VIEWPOINTS : Administration Is Playing Fool's Game With Gold : Treasury Secretary's Suggestion of a Commodity Measuring Stick for Inflation Is More a Public Relations Ploy Than Policy Change

October 18, 1987|MARTIN MAYER | MARTIN MAYER is the author of "The Bankers," "The Lawyers" and, most recently, "Making News."

If the United States had been on an old-fashioned gold standard this year, foreigners would have taken their payment for our trade deficit in gold, rather than in Treasury bills and bonds, shares of stock, office buildings and factories. Gold was, as Karl Marx said it should be, the universal money. Return to the gold standard, and the trade deficit would drain money from America. We would see a shrinkage of credit, a reduction in economic activity followed by a drop in our demand for imports, eliminating our trade deficit at a hefty penalty to our prosperity.

You can see what would have happened to us on a gold standard if you look at what happened to France in 1981-82, when the Socialists came to power determined to get their country moving again.

Franc Fell

Much of the jolt they injected into the veins of the French economy stimulated a frantic grab for imports--just as President Reagan's tax cut did in the United States. But foreigners weren't ready to accept French franc paper in return.

The value of the franc fell like a stone on world exchanges, interest rates jumped, unemployment rose as inflation soared, and the Socialists had to reverse their policies. The French had to live in a world that was on a dollar standard, as inflexible from their point of view (especially when Paul A. Volcker was managing the dollar as chairman of the Federal Reserve Board) as gold would be from ours.

It's against that background that one must see Treasury Secretary James A. Baker's suggestion late last month to the annual meeting of the International Monetary Fund and the World Bank. He proposed that the world's central banks determine whether their nations' policies were creating inflation by looking at what was happening to the price of a basket of commodities--including gold.

Having argued in 1980 in my book, "The Fate of the Dollar," that "a multicurrency reserve system requires an external numeraire, which in present conditions can only be gold," I am poorly placed to deny the logic behind the suggestion. But Baker's suggestion was an empty gesture; the same week he made the proposal, he also announced that the President's feet were set in concrete on the issues of no more taxes and no less defense spending. Whether our deficit was creating inflation or not, the President would veto any serious effort to reduce it. As a recent research report from Merrill Lynch pointed out, the use of a standard commodity price index as an indicator would tell the Fed and the European central banks that everyone must now restrict monetary growth and raise interest rates--which Baker and Fed Chairman Alan S. Greenspan have said neither they nor anyone else should do.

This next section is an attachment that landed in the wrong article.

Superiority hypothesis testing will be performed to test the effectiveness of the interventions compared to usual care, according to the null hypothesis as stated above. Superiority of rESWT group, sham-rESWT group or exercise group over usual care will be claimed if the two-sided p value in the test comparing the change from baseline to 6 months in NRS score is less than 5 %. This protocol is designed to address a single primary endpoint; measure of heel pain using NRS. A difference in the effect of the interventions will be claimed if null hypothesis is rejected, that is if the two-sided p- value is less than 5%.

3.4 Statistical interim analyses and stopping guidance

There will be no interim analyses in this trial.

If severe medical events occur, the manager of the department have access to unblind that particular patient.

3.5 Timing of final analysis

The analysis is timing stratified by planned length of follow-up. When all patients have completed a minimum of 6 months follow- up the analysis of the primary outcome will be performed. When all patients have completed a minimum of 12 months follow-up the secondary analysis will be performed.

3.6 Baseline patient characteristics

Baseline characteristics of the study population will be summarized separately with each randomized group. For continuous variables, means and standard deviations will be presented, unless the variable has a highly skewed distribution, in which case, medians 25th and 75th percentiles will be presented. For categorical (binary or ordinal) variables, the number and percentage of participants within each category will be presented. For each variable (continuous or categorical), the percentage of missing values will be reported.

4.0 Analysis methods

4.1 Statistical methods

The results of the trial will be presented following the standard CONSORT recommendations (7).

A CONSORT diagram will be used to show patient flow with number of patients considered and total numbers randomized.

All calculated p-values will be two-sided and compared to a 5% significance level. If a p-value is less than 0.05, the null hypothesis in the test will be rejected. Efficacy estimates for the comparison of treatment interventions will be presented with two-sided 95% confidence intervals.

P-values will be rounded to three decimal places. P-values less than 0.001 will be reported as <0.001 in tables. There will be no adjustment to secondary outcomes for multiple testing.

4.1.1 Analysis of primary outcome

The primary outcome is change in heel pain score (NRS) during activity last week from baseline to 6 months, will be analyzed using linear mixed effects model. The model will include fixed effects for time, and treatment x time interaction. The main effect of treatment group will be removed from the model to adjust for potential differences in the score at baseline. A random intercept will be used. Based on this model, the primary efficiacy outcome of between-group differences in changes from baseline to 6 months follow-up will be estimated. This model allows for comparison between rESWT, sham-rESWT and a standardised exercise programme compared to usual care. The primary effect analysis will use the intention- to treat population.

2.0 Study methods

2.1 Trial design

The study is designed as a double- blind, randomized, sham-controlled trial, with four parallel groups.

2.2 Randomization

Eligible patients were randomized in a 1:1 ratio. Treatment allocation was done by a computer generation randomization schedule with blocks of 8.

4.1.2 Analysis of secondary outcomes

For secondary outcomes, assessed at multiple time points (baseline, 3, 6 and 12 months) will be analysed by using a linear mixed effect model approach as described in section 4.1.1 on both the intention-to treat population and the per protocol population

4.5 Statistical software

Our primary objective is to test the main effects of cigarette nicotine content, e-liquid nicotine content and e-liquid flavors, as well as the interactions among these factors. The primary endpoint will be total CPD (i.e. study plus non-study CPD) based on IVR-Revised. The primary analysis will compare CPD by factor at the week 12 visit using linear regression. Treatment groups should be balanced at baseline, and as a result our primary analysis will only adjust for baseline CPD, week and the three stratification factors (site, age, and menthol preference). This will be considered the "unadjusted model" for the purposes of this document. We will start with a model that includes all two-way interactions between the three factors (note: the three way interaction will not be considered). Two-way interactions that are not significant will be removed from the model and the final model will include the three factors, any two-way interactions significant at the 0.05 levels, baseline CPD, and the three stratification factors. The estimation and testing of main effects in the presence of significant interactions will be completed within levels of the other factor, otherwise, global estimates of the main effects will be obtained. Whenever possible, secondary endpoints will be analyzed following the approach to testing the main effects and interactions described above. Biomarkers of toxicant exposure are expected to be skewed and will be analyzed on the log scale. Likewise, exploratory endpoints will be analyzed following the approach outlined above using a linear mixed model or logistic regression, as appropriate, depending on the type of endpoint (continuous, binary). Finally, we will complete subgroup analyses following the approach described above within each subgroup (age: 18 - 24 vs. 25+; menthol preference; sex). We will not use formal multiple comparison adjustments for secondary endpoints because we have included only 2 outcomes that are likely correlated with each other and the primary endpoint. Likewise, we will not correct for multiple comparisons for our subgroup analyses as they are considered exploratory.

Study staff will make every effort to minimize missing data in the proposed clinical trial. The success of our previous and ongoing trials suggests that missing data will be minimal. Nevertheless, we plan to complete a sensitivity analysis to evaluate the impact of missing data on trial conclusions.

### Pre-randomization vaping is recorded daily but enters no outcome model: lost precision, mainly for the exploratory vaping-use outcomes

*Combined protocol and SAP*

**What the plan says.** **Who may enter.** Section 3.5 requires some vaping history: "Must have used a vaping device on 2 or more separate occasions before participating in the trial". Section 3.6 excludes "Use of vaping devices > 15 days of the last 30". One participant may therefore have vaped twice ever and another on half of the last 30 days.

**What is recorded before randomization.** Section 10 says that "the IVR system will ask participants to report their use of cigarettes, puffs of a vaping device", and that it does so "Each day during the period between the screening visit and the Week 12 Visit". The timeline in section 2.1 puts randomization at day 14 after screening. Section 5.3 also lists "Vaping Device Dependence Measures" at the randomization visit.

The purpose of returning gold to the equation is to establish what is called "automaticity"--that is, a system that automatically, beyond the powers of politics to prevent, forces countries with unwise policies to change them. As the game now plays, weaker countries have automaticity thrust upon them; stronger countries can manipulate their situation.

The central banks and finance ministries of the stronger countries would give something up if they accepted such an external standard. The purpose of coordinating their activities, presumably, is to minimize that sacrifice in an era when rapid information flows tend to send everybody scurrying to the same side of the boat every time the electronic gadgetry delivers a piece of news.

What the Administration has been proposing is that other people shall adjust their economies, at whatever strain, to accommodate our unwisdom. We have, in short, sought to make the world safe for Reaganomics. To prevent a hard landing for the dollar in the spring, the Japanese and German central banks, with a little help from other Asian and European exporters, acquired nearly $70 billion, printing great quantities of their own money in the process. They feel--quite properly--that the inflationary danger posed by this bulge in their money supply prevents them from stimulating their domestic economy further by running still bigger deficits.

Not Enforceable

Baker's suggestion, in other words, is yet another example of the frivolity that has characterized this Administration's approach to international economics. (In fairness, the Carter Administration may have been even worse.) A dozen years ago at Cornell University, a group of academics delivered a series of lectures on the theme, "America as an Ordinary Country." The curse imposed on the Reagan Administration, which doesn't for a minute believe that America is an ordinary country, is the need to live with the reality this projection has become. The curse on the rest of us is the Administration's response, which is to fake it.

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